*Significant difference relative to resting (p < 0.05; ANOVA).

Discussion

The finding of this study indicate that normotensive individuals with hypertensive parents, when compared with their peers with normotensive parents, have a vascular dysfunction characterized by the absence of a decrease in peripheral vascular resistance during physical exercise. It is worth noting that the groups comprised individuals who were sedentary, nonsmokers, and with similar demographic, anthropometric, and hemodynamic characteristics.

Although there are a large number of studies on cardiovascular changes in individuals with a family history of hypertension, we found only one study whose objective was to assess the vasodilatory capacity of this population during physical exercise. This study, conducted by Borghi et al.,19 also demonstrated impaired vasodilatory capacity during a handgrip isometric physical exercise at moderate intensity in normotensive participants with a positive family history of hypertension. However, the study did not control for variables influencing the vascular behavior during physical exercise, such as smoking, physical activity, BMI, presence of cardiometabolic diseases, and use of vasoactive medications,20 which were controlled for in the present study. Therefore, we have expanded with this study the knowledge about the vascular function during physical exercise in normotensive individuals with hypertensive parents.

In addition, the inability to decrease peripheral vascular resistance among individuals with a family history of hypertension has also been demonstrated at reactive hyperemia peak,6,7 a maneuver that despite being triggered by a distinctive mechanism, has a vasodilatory response that correlates with the response triggered by exercise.21,22

During physical exercise, the muscle blood flow depends on the balance between dilatory and constrictor forces. In this sense, exacerbation of the sympathetic nervous activity and functional changes in endothelial regulation have been identified as important vasoconstrictor mechanisms responsible for most peripheral vascular resistance observed during exercise in subjects with a history of hypertension.12 Indeed, greater muscle sympathetic nervous activity has been reported in offspring of hypertensive parents when compared with those of normotensive parents during handgrip isometric exercise, when directly assessed by microneurography.9,23 In addition, we observed increased serum norepinephrine levels both at rest and during handgrip exercise in individuals with a positive family history of hypertension in relation to individuals with a negative history of this pathology.10 These factors can explain the results of the present study related to peripheral vascular resistance during exercise.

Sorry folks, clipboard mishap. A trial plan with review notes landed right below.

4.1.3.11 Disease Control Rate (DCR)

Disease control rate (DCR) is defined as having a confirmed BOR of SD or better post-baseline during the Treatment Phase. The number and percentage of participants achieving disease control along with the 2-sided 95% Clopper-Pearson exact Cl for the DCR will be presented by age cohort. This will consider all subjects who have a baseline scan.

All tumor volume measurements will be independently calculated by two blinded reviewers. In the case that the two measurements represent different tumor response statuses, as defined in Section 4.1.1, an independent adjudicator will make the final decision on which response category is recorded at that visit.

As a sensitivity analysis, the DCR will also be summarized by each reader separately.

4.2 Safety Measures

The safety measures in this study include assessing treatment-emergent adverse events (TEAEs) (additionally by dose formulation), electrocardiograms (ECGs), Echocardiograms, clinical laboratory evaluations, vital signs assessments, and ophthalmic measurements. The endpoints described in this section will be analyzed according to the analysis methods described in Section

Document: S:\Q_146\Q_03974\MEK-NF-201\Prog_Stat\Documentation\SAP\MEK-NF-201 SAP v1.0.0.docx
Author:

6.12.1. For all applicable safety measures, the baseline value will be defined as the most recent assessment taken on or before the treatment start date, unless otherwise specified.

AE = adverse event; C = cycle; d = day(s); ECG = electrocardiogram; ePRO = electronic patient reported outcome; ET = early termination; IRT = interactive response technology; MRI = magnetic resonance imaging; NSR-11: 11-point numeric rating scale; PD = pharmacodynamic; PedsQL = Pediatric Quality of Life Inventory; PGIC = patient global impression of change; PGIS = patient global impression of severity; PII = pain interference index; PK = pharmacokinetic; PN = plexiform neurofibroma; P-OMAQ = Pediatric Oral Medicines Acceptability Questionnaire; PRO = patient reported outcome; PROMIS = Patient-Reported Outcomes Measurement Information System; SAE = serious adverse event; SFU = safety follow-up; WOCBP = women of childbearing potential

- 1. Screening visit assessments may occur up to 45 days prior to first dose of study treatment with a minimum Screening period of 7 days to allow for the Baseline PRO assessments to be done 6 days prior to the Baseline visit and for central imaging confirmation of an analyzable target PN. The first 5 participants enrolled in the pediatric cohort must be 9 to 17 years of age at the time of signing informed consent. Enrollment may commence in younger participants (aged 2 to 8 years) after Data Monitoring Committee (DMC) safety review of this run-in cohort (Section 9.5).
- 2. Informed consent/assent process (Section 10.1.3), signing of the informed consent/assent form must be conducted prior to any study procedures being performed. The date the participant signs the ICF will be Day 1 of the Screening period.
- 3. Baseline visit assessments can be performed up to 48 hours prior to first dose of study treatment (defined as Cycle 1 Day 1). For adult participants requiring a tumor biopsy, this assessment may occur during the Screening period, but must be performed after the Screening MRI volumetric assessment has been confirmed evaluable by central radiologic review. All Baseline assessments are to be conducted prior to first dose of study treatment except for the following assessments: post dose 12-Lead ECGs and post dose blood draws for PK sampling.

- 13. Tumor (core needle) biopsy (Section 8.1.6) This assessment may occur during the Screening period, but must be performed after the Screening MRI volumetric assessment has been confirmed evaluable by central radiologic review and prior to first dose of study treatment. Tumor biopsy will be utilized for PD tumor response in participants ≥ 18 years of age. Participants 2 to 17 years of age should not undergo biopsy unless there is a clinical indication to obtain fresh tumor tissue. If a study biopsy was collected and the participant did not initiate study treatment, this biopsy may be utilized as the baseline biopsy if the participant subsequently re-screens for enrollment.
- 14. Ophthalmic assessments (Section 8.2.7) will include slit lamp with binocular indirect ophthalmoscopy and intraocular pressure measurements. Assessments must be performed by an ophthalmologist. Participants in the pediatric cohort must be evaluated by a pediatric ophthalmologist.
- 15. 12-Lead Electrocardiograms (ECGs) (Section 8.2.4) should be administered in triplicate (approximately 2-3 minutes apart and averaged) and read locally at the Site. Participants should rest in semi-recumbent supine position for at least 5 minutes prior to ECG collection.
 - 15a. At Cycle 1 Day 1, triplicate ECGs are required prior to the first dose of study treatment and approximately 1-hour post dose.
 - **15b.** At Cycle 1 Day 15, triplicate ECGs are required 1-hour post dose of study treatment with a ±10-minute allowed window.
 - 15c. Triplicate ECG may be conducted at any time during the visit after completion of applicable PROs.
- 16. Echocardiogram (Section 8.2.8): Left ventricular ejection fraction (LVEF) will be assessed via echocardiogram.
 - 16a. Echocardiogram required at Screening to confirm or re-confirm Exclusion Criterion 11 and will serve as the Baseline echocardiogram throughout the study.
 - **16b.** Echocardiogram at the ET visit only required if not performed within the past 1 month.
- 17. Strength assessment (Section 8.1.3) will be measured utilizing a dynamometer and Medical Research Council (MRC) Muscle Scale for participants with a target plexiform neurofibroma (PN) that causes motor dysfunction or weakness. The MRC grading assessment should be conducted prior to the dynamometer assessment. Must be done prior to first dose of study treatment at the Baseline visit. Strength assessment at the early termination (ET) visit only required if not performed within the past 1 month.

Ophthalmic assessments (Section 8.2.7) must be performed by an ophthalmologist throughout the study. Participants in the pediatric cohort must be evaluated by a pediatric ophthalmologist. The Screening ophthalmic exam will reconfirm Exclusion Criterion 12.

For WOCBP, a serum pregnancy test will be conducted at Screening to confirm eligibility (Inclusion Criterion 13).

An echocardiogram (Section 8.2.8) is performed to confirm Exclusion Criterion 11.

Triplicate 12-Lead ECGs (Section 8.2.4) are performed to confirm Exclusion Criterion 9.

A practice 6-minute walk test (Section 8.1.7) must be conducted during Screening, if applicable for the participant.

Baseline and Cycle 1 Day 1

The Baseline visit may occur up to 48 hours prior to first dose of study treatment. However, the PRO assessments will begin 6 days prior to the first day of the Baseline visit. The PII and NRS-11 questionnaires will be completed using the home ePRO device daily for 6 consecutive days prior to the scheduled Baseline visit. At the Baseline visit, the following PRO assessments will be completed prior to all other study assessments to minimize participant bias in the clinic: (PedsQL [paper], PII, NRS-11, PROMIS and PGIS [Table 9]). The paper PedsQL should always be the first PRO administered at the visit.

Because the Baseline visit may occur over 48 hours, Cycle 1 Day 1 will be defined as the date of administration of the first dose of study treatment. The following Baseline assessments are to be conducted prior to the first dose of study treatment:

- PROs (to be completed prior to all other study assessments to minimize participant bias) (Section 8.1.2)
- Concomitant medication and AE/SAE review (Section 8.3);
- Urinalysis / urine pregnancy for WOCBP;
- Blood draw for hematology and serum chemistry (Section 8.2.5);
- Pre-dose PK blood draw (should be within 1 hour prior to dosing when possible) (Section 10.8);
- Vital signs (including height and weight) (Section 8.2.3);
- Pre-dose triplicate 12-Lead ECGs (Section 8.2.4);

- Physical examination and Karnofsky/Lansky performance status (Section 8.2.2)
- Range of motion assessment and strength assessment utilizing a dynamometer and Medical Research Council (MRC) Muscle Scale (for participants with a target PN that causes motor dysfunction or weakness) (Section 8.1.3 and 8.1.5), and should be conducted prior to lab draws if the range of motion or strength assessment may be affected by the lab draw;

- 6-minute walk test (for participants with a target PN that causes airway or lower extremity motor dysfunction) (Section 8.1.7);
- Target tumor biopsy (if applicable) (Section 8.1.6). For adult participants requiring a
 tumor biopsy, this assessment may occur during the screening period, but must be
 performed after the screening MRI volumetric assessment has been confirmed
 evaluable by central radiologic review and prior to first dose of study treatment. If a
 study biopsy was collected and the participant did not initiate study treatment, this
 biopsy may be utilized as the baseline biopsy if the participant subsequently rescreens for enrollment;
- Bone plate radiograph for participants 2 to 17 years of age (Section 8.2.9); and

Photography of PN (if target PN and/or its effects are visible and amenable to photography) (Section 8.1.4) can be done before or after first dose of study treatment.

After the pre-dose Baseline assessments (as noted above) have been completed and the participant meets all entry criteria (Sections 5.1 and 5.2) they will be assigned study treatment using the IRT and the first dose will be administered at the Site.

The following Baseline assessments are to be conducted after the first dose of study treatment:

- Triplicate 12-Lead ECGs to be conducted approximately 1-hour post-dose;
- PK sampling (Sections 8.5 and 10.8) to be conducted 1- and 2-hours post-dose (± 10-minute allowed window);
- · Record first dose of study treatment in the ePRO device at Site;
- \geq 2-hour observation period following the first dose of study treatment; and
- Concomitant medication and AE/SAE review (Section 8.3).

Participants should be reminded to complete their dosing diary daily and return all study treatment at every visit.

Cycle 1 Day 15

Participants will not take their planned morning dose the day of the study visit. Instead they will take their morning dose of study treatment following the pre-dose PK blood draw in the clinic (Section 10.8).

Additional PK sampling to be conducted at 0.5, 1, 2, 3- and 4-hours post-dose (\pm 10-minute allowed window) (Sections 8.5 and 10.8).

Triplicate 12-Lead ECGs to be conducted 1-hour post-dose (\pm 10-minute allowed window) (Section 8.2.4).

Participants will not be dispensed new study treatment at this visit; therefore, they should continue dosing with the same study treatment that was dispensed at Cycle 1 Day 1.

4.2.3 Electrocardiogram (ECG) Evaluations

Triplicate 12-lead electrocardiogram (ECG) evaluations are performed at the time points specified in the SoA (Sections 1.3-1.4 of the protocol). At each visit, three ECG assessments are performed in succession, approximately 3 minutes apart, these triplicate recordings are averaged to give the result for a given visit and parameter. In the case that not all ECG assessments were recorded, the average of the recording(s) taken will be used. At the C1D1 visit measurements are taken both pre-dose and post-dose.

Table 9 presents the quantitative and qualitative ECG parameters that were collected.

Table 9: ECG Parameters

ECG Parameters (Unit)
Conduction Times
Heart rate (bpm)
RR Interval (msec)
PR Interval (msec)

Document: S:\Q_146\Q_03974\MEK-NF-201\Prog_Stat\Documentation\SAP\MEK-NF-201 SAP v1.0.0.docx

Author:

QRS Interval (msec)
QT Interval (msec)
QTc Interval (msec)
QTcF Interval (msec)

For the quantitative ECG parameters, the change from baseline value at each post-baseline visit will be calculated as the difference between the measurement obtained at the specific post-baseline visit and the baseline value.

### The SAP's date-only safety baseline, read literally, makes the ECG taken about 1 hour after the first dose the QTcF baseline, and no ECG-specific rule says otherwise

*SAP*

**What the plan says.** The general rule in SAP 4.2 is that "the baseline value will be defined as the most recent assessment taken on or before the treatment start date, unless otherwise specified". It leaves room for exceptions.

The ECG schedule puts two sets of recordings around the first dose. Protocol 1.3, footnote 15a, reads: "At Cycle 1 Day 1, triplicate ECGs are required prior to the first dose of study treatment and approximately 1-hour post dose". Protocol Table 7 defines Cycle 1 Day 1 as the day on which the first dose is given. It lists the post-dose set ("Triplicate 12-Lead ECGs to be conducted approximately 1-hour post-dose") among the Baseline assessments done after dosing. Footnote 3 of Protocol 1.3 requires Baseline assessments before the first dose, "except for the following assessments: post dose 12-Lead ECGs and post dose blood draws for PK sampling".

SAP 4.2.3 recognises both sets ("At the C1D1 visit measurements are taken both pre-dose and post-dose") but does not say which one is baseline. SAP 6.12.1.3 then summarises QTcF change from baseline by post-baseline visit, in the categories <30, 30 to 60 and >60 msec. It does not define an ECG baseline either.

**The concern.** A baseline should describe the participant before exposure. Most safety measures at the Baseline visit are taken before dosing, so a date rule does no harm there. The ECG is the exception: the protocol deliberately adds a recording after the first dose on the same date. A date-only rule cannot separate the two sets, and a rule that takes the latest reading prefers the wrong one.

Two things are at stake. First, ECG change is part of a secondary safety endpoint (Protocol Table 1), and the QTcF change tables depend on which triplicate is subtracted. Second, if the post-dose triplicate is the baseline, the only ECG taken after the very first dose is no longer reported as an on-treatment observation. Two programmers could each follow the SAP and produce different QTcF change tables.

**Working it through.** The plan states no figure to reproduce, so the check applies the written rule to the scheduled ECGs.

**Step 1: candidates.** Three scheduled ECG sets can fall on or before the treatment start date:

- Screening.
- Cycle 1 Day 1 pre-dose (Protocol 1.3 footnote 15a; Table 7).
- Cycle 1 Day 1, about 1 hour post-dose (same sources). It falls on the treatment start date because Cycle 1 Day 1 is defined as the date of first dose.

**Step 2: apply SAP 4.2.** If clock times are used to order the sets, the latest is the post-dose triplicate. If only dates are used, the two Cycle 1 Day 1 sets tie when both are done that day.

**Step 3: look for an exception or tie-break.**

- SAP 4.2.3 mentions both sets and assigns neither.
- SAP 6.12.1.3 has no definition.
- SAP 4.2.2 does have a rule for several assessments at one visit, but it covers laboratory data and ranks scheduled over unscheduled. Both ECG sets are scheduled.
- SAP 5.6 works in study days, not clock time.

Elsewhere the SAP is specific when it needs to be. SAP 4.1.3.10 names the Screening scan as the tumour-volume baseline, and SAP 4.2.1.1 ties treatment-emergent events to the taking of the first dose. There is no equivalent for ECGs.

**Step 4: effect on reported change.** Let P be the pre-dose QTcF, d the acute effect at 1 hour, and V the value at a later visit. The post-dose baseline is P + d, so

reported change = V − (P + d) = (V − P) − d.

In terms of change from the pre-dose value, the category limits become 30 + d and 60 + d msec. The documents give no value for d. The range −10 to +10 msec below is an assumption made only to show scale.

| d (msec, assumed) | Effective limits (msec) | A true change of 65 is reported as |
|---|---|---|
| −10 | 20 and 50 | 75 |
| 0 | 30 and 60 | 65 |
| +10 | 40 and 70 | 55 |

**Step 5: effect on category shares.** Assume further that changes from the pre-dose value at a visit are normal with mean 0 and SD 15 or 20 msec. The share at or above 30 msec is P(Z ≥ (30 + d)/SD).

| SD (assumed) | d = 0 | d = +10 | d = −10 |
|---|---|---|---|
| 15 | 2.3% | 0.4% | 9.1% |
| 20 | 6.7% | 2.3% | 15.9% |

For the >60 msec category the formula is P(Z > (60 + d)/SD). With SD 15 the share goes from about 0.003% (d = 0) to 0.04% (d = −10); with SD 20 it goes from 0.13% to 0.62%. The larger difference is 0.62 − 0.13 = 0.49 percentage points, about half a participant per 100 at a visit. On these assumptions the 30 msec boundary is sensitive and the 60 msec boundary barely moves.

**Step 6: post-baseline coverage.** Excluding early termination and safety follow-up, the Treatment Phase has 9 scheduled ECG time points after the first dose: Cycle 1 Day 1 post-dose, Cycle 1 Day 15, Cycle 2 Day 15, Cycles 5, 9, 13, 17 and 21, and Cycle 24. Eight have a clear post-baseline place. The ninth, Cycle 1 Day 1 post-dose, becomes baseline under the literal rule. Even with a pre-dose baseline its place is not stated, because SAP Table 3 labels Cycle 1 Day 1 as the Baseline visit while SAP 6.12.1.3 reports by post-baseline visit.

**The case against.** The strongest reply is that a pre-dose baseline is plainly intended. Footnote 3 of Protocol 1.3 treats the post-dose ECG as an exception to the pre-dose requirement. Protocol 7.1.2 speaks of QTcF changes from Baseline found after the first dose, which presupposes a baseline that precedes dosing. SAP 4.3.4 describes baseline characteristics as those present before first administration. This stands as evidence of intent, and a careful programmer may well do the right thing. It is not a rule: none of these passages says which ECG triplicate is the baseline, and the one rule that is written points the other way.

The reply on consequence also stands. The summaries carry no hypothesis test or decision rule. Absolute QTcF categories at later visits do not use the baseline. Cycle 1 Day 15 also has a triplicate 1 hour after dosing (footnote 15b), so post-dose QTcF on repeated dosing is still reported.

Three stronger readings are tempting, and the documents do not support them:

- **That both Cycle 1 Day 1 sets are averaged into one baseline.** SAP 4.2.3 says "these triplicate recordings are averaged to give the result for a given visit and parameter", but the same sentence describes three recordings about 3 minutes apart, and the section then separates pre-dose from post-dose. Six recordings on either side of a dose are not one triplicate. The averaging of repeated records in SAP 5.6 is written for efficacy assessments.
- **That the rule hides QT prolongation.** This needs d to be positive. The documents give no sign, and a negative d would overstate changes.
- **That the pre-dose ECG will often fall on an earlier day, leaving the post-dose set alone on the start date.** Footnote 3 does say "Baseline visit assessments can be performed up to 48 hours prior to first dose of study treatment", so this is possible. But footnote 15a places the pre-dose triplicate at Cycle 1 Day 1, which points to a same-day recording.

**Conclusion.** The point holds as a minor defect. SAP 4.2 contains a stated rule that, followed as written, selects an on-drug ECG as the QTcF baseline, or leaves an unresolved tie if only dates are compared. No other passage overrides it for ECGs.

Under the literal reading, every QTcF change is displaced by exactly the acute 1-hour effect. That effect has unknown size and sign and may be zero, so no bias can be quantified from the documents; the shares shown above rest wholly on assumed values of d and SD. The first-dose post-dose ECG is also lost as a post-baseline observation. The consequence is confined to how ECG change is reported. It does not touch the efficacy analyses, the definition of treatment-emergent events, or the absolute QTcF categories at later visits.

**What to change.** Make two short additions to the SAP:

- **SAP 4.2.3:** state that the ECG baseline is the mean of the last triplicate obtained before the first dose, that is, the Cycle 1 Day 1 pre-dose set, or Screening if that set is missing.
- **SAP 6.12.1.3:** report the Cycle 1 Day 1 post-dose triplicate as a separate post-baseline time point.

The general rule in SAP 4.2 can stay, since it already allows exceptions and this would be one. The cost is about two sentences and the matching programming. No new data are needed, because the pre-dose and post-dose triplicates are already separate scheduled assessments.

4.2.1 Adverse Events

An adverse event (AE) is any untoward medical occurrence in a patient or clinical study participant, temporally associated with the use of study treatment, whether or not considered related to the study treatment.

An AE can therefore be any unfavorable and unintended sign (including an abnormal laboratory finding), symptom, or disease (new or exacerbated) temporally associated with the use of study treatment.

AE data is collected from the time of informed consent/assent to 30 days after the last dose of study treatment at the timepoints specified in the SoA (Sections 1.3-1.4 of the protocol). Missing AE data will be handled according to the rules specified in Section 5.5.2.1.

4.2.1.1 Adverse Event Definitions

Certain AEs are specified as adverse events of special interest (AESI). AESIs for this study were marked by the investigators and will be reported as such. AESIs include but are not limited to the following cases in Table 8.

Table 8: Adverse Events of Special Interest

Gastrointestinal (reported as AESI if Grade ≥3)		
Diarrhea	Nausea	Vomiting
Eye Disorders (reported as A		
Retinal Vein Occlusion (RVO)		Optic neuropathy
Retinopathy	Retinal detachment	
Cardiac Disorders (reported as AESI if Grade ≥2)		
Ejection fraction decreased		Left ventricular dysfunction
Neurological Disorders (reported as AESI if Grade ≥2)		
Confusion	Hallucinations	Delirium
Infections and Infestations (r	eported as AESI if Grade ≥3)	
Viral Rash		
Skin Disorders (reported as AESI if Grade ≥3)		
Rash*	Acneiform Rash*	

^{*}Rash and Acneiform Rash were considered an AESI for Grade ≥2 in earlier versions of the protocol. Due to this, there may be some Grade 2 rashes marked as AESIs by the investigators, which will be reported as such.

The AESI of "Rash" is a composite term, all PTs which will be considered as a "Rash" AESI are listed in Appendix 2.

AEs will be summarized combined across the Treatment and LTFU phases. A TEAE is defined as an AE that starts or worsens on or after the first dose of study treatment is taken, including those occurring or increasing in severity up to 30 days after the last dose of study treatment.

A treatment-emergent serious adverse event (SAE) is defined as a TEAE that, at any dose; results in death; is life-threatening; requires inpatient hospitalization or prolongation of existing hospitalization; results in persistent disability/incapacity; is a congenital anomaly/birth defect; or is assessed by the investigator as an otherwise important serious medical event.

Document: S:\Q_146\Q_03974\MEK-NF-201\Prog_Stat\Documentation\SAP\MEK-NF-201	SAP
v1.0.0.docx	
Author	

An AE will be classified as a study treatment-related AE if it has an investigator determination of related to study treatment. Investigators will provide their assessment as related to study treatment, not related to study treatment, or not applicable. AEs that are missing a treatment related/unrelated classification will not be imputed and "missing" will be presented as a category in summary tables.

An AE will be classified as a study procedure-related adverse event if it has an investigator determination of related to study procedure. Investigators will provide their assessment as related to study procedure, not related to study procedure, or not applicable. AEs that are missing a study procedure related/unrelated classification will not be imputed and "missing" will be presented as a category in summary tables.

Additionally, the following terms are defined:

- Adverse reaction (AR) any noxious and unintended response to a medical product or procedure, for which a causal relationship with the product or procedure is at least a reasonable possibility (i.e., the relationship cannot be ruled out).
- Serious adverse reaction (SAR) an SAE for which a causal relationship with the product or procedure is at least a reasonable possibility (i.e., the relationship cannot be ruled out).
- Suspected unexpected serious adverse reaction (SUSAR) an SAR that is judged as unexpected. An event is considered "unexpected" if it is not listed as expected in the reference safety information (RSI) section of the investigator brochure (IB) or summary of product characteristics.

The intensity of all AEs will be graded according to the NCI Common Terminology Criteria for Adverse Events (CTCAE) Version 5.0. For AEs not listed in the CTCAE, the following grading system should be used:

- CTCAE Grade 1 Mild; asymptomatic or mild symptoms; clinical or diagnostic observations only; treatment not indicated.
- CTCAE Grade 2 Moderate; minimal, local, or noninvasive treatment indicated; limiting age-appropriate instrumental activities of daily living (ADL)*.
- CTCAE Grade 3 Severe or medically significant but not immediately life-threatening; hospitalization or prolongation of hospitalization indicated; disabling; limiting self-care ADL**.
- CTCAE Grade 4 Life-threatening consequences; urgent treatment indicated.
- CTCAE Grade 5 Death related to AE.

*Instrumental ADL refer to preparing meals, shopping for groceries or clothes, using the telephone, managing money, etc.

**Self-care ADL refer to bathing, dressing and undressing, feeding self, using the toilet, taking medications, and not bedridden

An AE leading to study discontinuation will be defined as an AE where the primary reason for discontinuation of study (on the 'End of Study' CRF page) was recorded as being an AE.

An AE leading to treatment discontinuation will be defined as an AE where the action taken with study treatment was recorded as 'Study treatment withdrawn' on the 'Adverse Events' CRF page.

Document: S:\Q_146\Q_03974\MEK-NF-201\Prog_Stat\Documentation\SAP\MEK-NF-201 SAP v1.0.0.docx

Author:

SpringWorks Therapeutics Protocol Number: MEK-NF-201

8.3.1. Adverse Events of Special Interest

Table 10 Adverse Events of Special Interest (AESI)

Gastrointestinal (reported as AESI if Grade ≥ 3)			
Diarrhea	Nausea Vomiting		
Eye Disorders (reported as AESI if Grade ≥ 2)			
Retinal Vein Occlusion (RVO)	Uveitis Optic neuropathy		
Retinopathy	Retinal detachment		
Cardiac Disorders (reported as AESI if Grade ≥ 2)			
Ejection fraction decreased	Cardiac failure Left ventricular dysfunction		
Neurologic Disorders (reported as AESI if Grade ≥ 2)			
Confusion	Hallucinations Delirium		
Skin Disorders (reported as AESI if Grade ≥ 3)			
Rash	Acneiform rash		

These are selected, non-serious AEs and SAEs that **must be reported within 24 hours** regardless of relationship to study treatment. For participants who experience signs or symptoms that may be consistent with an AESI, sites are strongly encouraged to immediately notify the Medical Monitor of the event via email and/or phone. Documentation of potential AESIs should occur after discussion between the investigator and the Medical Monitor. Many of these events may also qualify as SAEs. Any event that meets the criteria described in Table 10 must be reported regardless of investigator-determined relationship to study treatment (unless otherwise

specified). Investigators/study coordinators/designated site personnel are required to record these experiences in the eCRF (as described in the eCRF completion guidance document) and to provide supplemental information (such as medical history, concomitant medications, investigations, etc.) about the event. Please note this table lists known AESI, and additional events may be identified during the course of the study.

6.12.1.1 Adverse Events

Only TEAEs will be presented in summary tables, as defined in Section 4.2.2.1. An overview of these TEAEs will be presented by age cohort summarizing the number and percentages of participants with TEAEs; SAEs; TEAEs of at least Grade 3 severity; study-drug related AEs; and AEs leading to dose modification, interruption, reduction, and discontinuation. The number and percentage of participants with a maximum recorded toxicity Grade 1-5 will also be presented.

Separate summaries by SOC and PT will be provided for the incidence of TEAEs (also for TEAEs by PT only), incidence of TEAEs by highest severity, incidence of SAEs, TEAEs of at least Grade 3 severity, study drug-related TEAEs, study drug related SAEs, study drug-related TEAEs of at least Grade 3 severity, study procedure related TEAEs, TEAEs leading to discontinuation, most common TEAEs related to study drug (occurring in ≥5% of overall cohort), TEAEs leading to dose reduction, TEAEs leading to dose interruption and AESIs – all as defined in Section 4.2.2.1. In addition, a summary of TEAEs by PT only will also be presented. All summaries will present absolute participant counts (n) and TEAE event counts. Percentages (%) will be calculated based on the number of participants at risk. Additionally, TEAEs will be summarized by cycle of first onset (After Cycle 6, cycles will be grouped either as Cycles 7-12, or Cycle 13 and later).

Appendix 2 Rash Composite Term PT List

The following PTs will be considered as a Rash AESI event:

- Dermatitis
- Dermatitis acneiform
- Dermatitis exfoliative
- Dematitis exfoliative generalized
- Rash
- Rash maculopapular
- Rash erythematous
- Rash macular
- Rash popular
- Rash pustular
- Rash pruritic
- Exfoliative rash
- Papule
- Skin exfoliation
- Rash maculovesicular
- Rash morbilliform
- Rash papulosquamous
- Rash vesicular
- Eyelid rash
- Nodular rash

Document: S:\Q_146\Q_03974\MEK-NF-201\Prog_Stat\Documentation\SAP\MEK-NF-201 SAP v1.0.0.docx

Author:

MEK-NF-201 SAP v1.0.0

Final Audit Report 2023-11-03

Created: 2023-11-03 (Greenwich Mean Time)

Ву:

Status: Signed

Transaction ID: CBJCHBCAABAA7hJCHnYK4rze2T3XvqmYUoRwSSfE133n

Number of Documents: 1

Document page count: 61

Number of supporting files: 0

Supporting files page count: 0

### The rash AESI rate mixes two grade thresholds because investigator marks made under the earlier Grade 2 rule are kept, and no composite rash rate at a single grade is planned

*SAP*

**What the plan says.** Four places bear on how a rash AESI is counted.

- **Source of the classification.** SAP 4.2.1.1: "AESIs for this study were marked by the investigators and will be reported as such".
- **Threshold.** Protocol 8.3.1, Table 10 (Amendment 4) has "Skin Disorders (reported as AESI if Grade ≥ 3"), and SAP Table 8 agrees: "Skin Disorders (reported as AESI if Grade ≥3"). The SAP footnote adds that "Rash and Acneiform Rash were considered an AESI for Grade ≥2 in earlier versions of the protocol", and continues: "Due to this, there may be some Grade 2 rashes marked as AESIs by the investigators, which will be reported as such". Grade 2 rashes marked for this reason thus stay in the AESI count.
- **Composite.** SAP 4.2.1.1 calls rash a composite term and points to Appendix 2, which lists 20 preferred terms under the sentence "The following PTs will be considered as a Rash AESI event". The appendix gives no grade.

With regard to the endothelial function, McAllister et al.11 observed no differences in endothelium-dependent and endothelium-independent vasodilation evaluated with the dose-response curve induced by acetylcholine and sodium nitroprusside, respectively, among healthy young adults with and without a family history of hypertension. However, these authors verified in offspring of hypertensive parents a vasoconstrictor response mitigated by NG-monomethyl-L-arginine (L-NMMA), an endothelial nitric oxide synthase (eNOS) inhibitor, demonstrating impaired baseline release of nitric oxide in this population. Additionally, Ciolac et al.12 evaluated women with a family history of hypertension and observed, both at rest and during a maximal incremental treadmill test, reduced levels of nitrite and nitrate, the end products of degradation of nitric oxide, which also suggests a reduction in the production/bioavailability of this important vasodilator.

In addition to reducing the bioavailability of nitric oxide, increased levels of endothelin, an endothelium-derived vasoconstrictor substance, have also been observed in offspring of hypertensive parents when compared with offspring of normotensive parents, both during handgrip exercise,10,13 as well as during incremental exercise test on a treadmill.12 Therefore, it may be hypothesized that the increased vascular resistance observed in offspring of hypertensive parents during exercise may be related, at least in part, to a reduced endothelial production of vasodilatory substances and increased production of vasoconstrictor substances.

Declines in vascular function are associated with the development of atherosclerosis and future cardiovascular events.24 Moreover, with the increased sympathetic tone, vascular dysfunction is involved in the development of hypertension and may be related to the greater predisposition of offspring of hypertensive parents to developing this disease.12